|Original author(s)||Alan Kay, Dan Ingalls, Adele Goldberg|
|Developer(s)||Alan Kay, Dan Ingalls, Ted Kaehler, Scott Wallace, John Maloney, Andreas Raab, Mike Rueger|
|Stable release||4.4 / December 31, 2012|
|Operating system||Cross-platform (multi-platform): Unix-like, Mac OS X, iOS, Windows, more|
|Type||Smalltalk virtual machine, development environment|
It was derived directly from Smalltalk-80 by a group at Apple Computer that included some of the original Smalltalk-80 developers. Its development was continued by the same group at Walt Disney Imagineering, where it was intended for use in internal Disney projects.
Squeak is available for many platforms, and programs produced on one platform run bit-identical on all other platforms. The Squeak system includes code for generating a new version of the virtual machine (VM) on which it runs. It also includes a VM simulator written in Squeak itself. For this reason, it is easily ported.
Squeak includes a number of user-interface frameworks:
- An implementation of Morphic, Self's graphical direct manipulation interface framework. This is Squeak's main interface.
- Tile-based, limited visual programming scripting in Etoys, based on Morphic.
- A new, experimental interface called Tweak. In 2001 it became clear that the Etoy architecture in Squeak had reached its limits in what the Morphic interface infrastructure could do. Hewlett-Packard researcher Andreas Raab proposed defining a "script process" and providing a default scheduling-mechanism that avoids several more general problems. This resulted in a new user-interface, proposed to replace the Squeak Morphic user interface in the future. Tweak added mechanisms of islands, asynchronous messaging, players and costumes, language extensions, projects, and tile scripting. Its underlying object system is class-based, but to users, during programming (scripting), it acts like it is prototype-based. Tweak objects are created and run in Tweak project windows.
- In Squeak versions 3.8 and earlier, the MVC interface. It derived from the original Smalltalk-80 user-interface framework which first introduced and popularized the model–view–controller architectural pattern. MVC takes its name from the three core classes of the framework. Thus, the term "MVC" in the context of Squeak refers to both one of the available user-interface frameworks and the pattern the framework follows. MVC was provided for programmers who wished to use this older type of interface.
Squeak is also used in the es operating system and for implementing the Scratch programming language for beginning programmers. In May 2011 the OpenQwaq virtual conferencing and collaboration system based on Squeak, an open source release of Teleplace, was announced on the Teleplace blog.
Squeak 4.0 may be downloaded at no cost, including source code, as a prebuilt virtual machine image licensed under the MIT License, with the exception of some of the original Apple code, which is governed by the Apache License.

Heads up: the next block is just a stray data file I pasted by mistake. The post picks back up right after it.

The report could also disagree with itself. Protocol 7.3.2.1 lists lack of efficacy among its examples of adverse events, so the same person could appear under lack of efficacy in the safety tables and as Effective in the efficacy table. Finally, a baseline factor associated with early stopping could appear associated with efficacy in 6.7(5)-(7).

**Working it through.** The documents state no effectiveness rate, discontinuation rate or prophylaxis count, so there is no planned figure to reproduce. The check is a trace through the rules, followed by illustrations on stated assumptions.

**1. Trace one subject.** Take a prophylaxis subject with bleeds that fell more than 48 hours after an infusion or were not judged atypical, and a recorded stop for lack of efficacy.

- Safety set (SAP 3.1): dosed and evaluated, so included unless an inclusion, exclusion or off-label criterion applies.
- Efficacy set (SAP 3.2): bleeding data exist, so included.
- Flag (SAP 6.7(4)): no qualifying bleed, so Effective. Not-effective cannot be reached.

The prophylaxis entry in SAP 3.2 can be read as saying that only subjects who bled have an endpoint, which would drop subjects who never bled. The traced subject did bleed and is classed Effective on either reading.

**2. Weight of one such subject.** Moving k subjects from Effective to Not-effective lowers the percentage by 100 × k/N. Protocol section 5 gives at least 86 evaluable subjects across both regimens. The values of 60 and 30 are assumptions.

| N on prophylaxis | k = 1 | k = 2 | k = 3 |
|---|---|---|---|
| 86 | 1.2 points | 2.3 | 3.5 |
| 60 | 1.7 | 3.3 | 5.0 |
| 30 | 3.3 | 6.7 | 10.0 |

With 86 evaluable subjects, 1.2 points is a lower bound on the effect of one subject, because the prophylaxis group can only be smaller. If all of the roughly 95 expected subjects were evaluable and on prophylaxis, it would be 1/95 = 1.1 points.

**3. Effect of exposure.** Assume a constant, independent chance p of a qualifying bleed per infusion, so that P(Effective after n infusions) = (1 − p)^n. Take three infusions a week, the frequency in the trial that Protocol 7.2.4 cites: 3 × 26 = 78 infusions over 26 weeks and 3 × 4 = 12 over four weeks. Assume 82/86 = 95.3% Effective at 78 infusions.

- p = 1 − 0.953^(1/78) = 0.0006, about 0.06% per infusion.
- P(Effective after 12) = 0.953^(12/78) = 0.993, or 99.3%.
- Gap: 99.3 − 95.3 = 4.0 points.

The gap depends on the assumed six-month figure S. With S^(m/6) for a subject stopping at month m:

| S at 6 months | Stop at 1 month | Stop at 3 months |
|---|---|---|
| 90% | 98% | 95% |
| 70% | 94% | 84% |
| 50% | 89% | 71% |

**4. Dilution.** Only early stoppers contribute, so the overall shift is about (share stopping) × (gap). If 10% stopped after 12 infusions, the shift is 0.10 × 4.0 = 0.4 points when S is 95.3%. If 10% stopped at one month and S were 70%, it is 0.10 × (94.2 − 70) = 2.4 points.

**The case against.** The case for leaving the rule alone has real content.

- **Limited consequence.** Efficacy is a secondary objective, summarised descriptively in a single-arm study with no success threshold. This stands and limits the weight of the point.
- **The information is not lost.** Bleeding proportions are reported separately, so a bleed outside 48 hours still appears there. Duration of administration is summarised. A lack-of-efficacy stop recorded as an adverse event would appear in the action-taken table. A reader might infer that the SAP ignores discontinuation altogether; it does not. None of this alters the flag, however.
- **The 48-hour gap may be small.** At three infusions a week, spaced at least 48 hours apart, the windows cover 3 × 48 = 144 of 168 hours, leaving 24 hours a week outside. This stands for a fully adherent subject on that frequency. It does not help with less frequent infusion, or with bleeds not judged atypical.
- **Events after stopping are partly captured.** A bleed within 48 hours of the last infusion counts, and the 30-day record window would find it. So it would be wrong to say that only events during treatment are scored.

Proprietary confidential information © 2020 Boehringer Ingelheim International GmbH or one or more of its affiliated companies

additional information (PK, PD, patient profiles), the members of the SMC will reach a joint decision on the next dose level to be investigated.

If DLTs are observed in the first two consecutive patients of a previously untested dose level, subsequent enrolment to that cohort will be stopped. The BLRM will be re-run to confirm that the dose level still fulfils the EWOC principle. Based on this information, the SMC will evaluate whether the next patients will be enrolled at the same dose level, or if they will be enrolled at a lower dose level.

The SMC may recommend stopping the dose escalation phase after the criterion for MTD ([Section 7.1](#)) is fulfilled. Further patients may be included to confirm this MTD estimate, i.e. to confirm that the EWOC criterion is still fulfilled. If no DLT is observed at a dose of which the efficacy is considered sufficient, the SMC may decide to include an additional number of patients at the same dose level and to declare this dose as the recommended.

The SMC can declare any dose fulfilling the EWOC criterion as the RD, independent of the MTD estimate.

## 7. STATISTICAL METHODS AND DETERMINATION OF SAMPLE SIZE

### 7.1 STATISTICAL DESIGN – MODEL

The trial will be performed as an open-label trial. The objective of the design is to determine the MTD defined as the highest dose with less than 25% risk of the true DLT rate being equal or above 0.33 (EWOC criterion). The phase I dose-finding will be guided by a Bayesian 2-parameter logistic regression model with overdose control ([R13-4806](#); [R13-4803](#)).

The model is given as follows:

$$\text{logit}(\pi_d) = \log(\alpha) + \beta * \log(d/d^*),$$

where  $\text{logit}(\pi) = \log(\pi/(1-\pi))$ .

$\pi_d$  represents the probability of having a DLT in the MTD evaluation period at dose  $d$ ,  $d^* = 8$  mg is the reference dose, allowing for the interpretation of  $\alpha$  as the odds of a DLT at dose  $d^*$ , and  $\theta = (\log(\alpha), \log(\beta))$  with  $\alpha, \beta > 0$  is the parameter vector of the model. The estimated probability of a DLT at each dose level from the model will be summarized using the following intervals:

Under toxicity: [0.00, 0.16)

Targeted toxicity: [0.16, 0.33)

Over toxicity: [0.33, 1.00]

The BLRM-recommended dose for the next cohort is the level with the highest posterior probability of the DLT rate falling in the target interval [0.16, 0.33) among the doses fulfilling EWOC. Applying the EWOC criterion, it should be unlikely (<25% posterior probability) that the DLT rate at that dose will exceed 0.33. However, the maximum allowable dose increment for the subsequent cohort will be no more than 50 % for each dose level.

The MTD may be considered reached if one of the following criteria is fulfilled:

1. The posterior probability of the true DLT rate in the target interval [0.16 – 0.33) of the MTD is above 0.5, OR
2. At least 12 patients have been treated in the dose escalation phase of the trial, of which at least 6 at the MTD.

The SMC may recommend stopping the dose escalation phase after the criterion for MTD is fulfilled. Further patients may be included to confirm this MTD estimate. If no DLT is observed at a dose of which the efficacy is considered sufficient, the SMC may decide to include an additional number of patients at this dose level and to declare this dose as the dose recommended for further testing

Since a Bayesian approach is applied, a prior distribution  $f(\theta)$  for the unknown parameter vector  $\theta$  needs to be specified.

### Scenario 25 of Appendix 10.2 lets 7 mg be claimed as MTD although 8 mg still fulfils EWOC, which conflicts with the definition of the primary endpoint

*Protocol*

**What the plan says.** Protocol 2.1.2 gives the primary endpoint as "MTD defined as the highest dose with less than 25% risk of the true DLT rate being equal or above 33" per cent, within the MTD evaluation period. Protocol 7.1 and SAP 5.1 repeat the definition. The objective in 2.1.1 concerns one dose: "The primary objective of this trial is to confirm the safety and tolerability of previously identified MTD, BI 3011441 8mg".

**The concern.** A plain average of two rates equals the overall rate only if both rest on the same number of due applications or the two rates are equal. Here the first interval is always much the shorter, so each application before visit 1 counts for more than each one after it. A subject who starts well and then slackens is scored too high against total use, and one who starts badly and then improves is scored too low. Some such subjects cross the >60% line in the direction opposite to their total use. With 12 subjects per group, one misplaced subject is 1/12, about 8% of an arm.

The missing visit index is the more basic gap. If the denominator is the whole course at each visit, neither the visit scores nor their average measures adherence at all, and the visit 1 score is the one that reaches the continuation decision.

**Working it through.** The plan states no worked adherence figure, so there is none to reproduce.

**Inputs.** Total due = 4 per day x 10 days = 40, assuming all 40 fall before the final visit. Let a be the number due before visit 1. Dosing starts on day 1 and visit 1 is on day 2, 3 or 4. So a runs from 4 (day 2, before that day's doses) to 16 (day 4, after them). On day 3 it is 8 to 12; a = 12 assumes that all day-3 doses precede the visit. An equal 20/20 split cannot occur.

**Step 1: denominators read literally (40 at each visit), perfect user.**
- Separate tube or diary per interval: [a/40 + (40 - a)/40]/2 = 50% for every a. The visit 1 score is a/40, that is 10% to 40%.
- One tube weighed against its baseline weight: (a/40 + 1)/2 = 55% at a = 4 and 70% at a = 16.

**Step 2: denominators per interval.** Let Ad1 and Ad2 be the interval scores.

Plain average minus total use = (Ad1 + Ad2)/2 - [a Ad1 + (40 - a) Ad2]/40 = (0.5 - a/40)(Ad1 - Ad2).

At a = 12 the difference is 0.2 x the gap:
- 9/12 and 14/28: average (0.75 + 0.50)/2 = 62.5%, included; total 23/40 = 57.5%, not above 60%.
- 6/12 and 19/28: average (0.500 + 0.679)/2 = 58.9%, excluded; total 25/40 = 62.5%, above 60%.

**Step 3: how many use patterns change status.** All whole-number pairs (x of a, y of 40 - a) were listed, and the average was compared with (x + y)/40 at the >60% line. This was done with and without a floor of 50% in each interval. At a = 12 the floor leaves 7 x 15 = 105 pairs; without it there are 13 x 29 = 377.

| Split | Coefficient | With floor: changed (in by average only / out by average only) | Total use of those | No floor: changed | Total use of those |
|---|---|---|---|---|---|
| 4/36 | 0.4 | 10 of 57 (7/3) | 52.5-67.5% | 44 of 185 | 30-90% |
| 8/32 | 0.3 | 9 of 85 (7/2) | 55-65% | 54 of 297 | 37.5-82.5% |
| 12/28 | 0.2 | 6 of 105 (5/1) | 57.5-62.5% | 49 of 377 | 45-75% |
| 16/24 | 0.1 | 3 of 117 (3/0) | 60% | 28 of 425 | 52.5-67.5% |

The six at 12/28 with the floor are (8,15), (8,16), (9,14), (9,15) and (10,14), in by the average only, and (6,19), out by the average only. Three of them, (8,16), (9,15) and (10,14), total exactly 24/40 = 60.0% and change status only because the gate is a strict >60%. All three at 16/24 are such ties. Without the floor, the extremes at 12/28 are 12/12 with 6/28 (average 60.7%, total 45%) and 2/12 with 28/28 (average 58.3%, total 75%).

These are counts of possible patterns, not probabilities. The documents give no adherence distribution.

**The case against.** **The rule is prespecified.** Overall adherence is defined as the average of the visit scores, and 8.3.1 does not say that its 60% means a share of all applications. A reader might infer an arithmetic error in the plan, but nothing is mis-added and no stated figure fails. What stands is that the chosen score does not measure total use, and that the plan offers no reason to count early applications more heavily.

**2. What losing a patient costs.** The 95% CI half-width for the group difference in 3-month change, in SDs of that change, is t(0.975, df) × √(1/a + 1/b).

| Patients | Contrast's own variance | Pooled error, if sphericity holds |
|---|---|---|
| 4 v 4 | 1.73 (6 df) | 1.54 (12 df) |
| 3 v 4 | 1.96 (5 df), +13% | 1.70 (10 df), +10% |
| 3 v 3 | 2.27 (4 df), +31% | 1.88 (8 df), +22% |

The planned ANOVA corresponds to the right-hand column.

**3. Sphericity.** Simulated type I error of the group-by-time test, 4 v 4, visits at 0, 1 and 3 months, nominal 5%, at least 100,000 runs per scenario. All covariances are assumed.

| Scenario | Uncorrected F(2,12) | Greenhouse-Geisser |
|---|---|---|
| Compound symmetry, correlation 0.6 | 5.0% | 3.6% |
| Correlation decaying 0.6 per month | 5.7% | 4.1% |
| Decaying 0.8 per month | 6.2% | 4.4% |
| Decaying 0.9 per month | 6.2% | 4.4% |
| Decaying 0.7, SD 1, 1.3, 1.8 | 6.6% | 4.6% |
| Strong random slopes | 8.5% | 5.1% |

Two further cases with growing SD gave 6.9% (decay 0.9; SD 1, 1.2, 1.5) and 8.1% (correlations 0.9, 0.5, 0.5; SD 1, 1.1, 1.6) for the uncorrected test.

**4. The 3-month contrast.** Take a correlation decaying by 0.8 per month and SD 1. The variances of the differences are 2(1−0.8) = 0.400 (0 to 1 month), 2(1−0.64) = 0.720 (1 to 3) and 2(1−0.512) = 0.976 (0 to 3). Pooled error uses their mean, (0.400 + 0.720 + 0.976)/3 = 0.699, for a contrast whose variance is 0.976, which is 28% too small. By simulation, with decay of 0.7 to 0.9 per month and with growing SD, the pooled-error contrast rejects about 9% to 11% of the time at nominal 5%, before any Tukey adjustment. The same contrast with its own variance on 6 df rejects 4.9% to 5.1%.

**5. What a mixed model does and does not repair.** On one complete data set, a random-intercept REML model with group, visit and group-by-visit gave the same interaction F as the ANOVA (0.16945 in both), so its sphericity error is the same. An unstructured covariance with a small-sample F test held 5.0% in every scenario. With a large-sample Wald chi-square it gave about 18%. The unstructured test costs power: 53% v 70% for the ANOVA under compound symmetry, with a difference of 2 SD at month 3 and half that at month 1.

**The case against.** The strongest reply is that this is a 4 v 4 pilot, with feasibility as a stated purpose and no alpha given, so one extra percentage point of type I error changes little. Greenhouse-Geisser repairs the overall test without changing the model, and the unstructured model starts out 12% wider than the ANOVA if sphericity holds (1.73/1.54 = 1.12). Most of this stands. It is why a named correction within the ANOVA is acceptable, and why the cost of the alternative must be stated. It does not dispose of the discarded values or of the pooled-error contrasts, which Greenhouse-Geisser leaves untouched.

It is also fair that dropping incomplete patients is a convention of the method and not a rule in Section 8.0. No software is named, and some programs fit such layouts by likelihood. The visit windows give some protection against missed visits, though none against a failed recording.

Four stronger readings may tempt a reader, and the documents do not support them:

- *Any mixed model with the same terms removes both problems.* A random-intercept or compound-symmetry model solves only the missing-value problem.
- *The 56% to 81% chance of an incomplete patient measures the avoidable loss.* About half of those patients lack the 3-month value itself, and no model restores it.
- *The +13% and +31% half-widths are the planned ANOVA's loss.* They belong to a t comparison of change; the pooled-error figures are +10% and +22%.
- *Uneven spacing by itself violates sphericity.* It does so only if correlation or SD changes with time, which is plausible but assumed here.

Originally, Apple actually released Squeak under a license called the "Squeak License." While source code was available and modification permitted, the Squeak License contained an indemnity clause that prevented it from qualifying as true Free and Open Source Software.
In 2006, Apple relicensed Squeak twice. First, in May, Apple used its own Apple Public Source License, which satisfies the Free Software Foundation's concept of a Free Software License and has attained official approval from the Open Source Initiative as an Open Source License. The Apple Public Source License, as it turns out, fails to pass the third standard that Free and Open Source Software licenses are held to: the Debian Free Software Guidelines promulgated by the Debian project, an influential volunteer-run Linux distribution. To enable inclusion of Etoys in the One Laptop Per Child project, a second relicensing was undertaken using the Apache License. At this point, an effort was also made to address the issue of code contributed by members of the Squeak community, which it was not in Apple's power to unilaterally relicense.
For each contribution made under the Squeak License since 1996, a relicensing statement was obtained authorizing distribution under the MIT license, and finally in March 2010, the end result was released as Squeak 4.0, now under combined MIT and Apache licenses.
- List of open-source programming languages
- Croquet project
- Open Cobalt
- Ingalls, Dan; Kaehler, Ted; Maloney, John; Wallace, Scott; Kay, Alan (1997). "Back to the Future: the story of Squeak, a practical Smalltalk written in itself". ACM Digital Library. Retrieved 2011-06-12.
- "Tweak: OriginalTweakMemo". Tweakproject.org. 2001-07-06. Retrieved 2011-06-12.
- "Tweak: Whitepapers". Tweakproject.org. Retrieved 2011-06-12.
- Burbeck, Steve (1997-04-04). "How to use Model-View-Controller (MVC)". St-www.cs.uiuc.edu. Retrieved 2011-06-12.
- "Moving Immersive Collaboration Forward".
- "FSF's Opinion on the Apple Public Source License (APSL) 2.0". Gnu.org. 2011-05-07. Retrieved 2011-06-12.
- "Clarification of the APSL: Press Releases OS Clarifies The Status Of The APSL". Opensource.org. 1999-03-17. Retrieved 2011-06-12.
- "Squeak 4.0 released - now under MIT/Apache license". The H Open. 2010-03-16. Retrieved 2011-06-12.
|Wikimedia Commons has media related to Squeak.|
- Official website
- Squeak at the Open Directory Project
- Squeak Swiki
- Back to the future: the story of Squeak, a practical Smalltalk written in itself
- Learning Squeak at c2.com
- Squeak by Example
- Downloadable books about Smalltalk
- Squeak: Object-Oriented design With Multimedia Applications, by Mark Guzdial
- Download source code and Windows, Linux and Mac versions